For example, the Managed Access Gateway can hold a rule that trading partner X will only authorize access for identities that have been authenticated via digital certificates. That capability means an enterprise can adopt different requirements for different applications.

 "You can build multiple scenarios," said Takanti, such as requiring only user name and password authentication for logging into SalesForce.com, but require multiple levels of authentication to have occurred for someone trying to access more sensitive documents. "Yet from the user experience perspective, it is all single sign-on," he said.

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Industry Standards

Carrie emphasized that while the Managed Access Gateway is responsible for authenticating user identities, the trading partners are responsible for authorization. In other words, the trading partners maintain control over which identities may access an application and over what activities and transactions they may conduct inside the application.

"We are federating authentication, not authorization," said Carrie.

Specifications created by the Transglobal Secure Collaboration Program (TSCP) come into play. The TSCP is a federation of A&D companies trying to define sets of data attributes that are common within the industry for accessing and exchanging information.

In future, as industry participants agree on common data sets for various transactions, more granular authorization could occur outside an enterprise, within the Managed Access Gateway. That's compared to authorizations being granted by individual applications, typically the case today.

Strengthening Authentication


As users access more applications and data with a single log-in, enterprises often increase authentication measures to two or more factors, including something the person has (token, fingerprint, etc.) and something they know, to more strongly ensure physical and logical identities match. At BAE Systems today, Carrie said the vast majority of authentication is done via user name and password, and those measures also hold for the employees using the Enterprise Access Gateway.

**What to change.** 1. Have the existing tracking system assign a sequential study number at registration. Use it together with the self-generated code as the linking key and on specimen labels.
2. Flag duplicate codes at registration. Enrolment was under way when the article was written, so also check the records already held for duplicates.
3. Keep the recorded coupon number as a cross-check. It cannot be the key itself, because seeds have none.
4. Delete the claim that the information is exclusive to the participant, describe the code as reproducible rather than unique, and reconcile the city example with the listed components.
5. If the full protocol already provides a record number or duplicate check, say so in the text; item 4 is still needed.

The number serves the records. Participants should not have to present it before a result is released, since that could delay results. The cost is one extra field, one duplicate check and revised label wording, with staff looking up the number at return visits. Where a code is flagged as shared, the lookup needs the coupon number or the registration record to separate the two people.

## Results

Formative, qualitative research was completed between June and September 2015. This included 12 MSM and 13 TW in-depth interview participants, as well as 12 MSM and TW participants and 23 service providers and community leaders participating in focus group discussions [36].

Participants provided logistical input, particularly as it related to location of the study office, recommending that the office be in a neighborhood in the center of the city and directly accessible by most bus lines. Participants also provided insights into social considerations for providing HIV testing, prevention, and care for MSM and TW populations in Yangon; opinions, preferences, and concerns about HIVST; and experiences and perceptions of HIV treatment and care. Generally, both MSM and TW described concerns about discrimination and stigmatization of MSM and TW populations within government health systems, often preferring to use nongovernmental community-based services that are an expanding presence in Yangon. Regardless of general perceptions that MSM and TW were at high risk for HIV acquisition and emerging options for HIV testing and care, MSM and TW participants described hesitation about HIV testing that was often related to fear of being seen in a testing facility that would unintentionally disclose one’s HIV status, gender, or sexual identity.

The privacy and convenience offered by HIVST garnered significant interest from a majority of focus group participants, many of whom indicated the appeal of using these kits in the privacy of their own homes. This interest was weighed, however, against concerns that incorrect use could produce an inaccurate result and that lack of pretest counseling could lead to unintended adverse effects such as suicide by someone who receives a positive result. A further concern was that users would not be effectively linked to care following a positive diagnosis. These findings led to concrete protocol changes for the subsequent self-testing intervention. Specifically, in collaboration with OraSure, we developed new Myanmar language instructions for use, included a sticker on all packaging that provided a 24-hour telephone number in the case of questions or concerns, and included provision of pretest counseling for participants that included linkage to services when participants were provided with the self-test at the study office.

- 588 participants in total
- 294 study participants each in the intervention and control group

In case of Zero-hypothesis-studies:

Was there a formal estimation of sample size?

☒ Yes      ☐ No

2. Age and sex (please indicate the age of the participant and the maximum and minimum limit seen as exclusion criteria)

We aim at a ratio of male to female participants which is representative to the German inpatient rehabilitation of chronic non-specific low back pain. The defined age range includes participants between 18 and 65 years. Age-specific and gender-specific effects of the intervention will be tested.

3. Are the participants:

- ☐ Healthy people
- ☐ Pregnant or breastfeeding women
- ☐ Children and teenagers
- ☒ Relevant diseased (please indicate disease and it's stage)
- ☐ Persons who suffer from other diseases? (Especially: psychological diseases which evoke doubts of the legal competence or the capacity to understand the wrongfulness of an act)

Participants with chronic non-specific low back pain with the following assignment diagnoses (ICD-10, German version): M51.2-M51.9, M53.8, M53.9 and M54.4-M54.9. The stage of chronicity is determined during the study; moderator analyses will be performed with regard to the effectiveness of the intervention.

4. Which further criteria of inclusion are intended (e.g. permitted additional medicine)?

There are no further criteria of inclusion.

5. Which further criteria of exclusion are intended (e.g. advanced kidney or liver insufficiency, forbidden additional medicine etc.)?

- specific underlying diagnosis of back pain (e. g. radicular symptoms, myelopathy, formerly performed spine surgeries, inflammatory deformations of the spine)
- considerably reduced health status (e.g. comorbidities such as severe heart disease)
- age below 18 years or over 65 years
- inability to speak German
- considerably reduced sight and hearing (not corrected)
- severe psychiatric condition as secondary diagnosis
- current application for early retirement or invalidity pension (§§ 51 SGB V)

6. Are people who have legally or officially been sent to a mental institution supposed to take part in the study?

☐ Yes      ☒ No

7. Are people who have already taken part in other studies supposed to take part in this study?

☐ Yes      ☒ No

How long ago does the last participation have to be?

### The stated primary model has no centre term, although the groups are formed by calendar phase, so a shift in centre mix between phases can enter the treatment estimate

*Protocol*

"We've done nothing special over and above what we normally do," said Carrie. That said, he pointed out that the connection from BAE Systems' network to the Enterprise Access Gateway is architected such that only users with company-owned devices on the company network within the company's walls can access the gateway.

"It's not necessarily as good as strong authentication...but it does mean we are very confident whoever is logged on and presenting themselves to the gateway is on the BAE Systems network using BAE Systems equipment," said Carrie, noting it's impossible to get to the gateway from, say, an Internet café. "That means there's a greater level of confidence for us and our trading partners."

Nonetheless, BAE Systems is piloting several strong authentication technologies, including one-time password devices, software certificates, and certificates on hardware tokens. "It's all about trying to increase the confidence of the physical to logical binding," said Carrie.

Using the Enterprise Access Gateway creates "one road leading to enterprise applications," said Takanti. "So the company can concentrate on improving security on that one road and by extension, they're improving security for their entire enterprise."

Increasing confidence about authentic identities getting access to the appropriate data is at the heart of BAE Systems' investment in identity federation, the Enterprise Access Gateway and Managed Access Gateway and TCSP, said Carrie.

"The whole business rational for this is pretty simple: my business depends on working with other people, my business depends on working with other people electronically, and my business depends on doing so with a degree of security and trust," said Carrie, noting that email is not adequate to the rigors of exchanging data during a major project. "How do I trust when somebody logs into my system that they are the right person?

"All of those things are specific issues to aerospace & defense--but I would suggest they arise in lots and lots of other industries," he said. "The philosophies, the fundamentals, will be the same at Wal-Mart as they are with us."